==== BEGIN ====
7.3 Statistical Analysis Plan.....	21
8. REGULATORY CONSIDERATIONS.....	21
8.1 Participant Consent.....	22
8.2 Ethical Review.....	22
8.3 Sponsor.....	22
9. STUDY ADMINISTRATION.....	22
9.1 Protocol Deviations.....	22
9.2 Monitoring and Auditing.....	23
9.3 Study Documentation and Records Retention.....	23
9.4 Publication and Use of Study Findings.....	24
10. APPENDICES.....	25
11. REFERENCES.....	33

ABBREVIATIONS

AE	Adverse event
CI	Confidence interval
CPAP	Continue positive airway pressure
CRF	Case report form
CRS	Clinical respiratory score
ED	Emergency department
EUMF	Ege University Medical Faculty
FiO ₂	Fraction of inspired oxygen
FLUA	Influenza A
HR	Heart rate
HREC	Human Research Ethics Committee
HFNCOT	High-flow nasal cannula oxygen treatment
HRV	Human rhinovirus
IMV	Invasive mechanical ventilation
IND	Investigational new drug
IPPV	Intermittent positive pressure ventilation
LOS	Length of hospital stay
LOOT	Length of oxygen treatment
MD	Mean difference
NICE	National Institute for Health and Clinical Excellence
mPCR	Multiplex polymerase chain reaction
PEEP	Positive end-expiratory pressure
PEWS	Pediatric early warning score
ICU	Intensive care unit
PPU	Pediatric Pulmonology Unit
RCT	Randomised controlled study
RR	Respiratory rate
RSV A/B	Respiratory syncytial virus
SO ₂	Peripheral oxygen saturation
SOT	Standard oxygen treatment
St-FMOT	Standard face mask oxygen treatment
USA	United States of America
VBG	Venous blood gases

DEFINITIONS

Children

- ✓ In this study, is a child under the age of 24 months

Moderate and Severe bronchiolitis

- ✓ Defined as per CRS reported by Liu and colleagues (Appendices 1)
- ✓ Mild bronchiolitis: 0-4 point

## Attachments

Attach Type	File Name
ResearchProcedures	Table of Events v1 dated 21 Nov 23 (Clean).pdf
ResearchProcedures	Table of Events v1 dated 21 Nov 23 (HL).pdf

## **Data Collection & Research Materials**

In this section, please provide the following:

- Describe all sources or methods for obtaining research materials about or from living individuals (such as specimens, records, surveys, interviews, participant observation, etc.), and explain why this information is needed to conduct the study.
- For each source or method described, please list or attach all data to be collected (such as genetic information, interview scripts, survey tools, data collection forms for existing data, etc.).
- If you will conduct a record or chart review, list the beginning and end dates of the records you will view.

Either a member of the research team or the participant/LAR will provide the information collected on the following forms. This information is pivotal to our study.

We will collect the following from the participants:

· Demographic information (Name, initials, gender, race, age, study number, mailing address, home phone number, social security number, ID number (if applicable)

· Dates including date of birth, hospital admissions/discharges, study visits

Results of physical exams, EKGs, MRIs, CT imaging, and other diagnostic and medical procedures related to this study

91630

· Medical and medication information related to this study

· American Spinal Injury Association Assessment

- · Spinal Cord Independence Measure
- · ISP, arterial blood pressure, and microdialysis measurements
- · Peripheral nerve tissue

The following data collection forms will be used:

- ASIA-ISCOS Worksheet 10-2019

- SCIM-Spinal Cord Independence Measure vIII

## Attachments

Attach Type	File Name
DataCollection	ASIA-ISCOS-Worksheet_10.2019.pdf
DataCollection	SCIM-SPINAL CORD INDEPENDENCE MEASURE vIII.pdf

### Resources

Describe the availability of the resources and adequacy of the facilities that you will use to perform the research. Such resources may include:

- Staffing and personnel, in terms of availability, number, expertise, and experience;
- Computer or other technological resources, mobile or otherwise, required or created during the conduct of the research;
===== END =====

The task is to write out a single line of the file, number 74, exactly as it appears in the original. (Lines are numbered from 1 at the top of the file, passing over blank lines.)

- ASIA-ISCOS Worksheet 10-2019